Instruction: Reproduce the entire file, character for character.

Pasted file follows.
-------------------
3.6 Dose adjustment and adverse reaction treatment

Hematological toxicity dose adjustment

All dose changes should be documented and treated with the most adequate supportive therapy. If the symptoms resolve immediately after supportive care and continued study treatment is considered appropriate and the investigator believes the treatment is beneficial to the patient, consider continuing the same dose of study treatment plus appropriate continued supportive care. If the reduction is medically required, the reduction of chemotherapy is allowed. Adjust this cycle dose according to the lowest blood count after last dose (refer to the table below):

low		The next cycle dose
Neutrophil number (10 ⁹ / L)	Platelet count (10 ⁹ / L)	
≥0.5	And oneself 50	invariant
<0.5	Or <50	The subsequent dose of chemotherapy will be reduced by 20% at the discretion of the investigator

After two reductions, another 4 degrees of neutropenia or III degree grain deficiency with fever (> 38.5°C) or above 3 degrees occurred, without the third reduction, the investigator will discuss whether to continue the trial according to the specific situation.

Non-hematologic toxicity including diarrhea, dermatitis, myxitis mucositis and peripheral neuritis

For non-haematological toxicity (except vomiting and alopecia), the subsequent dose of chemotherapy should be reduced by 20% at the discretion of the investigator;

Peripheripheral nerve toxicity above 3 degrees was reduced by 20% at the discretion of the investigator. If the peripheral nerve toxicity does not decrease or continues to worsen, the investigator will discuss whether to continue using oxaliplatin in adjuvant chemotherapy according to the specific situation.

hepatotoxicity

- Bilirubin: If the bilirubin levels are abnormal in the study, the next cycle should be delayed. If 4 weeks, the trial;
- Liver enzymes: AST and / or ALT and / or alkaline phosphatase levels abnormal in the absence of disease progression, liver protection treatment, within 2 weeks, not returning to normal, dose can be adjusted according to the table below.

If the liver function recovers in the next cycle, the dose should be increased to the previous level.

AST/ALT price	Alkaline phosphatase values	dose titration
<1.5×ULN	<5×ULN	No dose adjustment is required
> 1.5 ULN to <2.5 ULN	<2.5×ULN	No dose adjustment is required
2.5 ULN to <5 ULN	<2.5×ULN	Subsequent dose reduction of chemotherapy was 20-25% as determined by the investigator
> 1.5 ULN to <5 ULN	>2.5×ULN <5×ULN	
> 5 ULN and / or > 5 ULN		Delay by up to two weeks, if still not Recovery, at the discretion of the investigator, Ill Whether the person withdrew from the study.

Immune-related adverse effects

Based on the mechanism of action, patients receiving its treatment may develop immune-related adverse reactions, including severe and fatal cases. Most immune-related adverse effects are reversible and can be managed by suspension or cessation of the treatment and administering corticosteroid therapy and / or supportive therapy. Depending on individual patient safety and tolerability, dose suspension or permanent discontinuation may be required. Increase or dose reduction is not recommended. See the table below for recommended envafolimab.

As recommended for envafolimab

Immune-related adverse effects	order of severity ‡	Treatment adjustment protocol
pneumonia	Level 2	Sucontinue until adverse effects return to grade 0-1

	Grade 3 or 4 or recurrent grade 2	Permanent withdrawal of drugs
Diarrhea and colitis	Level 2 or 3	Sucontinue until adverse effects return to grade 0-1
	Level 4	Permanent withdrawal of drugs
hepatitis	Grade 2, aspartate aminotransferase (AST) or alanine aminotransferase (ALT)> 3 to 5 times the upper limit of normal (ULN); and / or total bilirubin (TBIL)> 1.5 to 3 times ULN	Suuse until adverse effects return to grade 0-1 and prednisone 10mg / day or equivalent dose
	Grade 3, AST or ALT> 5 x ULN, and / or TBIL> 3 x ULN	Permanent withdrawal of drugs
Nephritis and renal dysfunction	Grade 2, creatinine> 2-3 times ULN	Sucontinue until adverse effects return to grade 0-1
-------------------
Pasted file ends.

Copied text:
3.6 Dose adjustment and adverse reaction treatment

Hematological toxicity dose adjustment

All dose changes should be documented and treated with the most adequate supportive therapy. If the symptoms resolve immediately after supportive care and continued study treatment is considered appropriate and the investigator believes the treatment is beneficial to the patient, consider continuing the same dose of study treatment plus appropriate continued supportive care. If the reduction is medically required, the reduction of chemotherapy is allowed. Adjust this cycle dose according to the lowest blood count after last dose (refer to the table below):

low		The next cycle dose
Neutrophil number (10 ⁹ / L)	Platelet count (10 ⁹ / L)	
≥0.5	And oneself 50	invariant
<0.5	Or <50	The subsequent dose of chemotherapy will be reduced by 20% at the discretion of the investigator

After two reductions, another 4 degrees of neutropenia or III degree grain deficiency with fever (> 38.5°C) or above 3 degrees occurred, without the third reduction, the investigator will discuss whether to continue the trial according to the specific situation.

Non-hematologic toxicity including diarrhea, dermatitis, myxitis mucositis and peripheral neuritis

For non-haematological toxicity (except vomiting and alopecia), the subsequent dose of chemotherapy should be reduced by 20% at the discretion of the investigator;

Peripheripheral nerve toxicity above 3 degrees was reduced by 20% at the discretion of the investigator. If the peripheral nerve toxicity does not decrease or continues to worsen, the investigator will discuss whether to continue using oxaliplatin in adjuvant chemotherapy according to the specific situation.

hepatotoxicity

- Bilirubin: If the bilirubin levels are abnormal in the study, the next cycle should be delayed. If 4 weeks, the trial;
- Liver enzymes: AST and / or ALT and / or alkaline phosphatase levels abnormal in the absence of disease progression, liver protection treatment, within 2 weeks, not returning to normal, dose can be adjusted according to the table below.

If the liver function recovers in the next cycle, the dose should be increased to the previous level.

AST/ALT price	Alkaline phosphatase values	dose titration
<1.5×ULN	<5×ULN	No dose adjustment is required
> 1.5 ULN to <2.5 ULN	<2.5×ULN	No dose adjustment is required
2.5 ULN to <5 ULN	<2.5×ULN	Subsequent dose reduction of chemotherapy was 20-25% as determined by the investigator
> 1.5 ULN to <5 ULN	>2.5×ULN <5×ULN	
> 5 ULN and / or > 5 ULN		Delay by up to two weeks, if still not Recovery, at the discretion of the investigator, Ill Whether the person withdrew from the study.

Immune-related adverse effects

Based on the mechanism of action, patients receiving its treatment may develop immune-related adverse reactions, including severe and fatal cases. Most immune-related adverse effects are reversible and can be managed by suspension or cessation of the treatment and administering corticosteroid therapy and / or supportive therapy. Depending on individual patient safety and tolerability, dose suspension or permanent discontinuation may be required. Increase or dose reduction is not recommended. See the table below for recommended envafolimab.

As recommended for envafolimab

Immune-related adverse effects	order of severity ‡	Treatment adjustment protocol
pneumonia	Level 2	Sucontinue until adverse effects return to grade 0-1

	Grade 3 or 4 or recurrent grade 2	Permanent withdrawal of drugs
Diarrhea and colitis	Level 2 or 3	Sucontinue until adverse effects return to grade 0-1
	Level 4	Permanent withdrawal of drugs
hepatitis	Grade 2, aspartate aminotransferase (AST) or alanine aminotransferase (ALT)> 3 to 5 times the upper limit of normal (ULN); and / or total bilirubin (TBIL)> 1.5 to 3 times ULN	Suuse until adverse effects return to grade 0-1 and prednisone 10mg / day or equivalent dose
	Grade 3, AST or ALT> 5 x ULN, and / or TBIL> 3 x ULN	Permanent withdrawal of drugs
Nephritis and renal dysfunction	Grade 2, creatinine> 2-3 times ULN	Sucontinue until adverse effects return to grade 0-1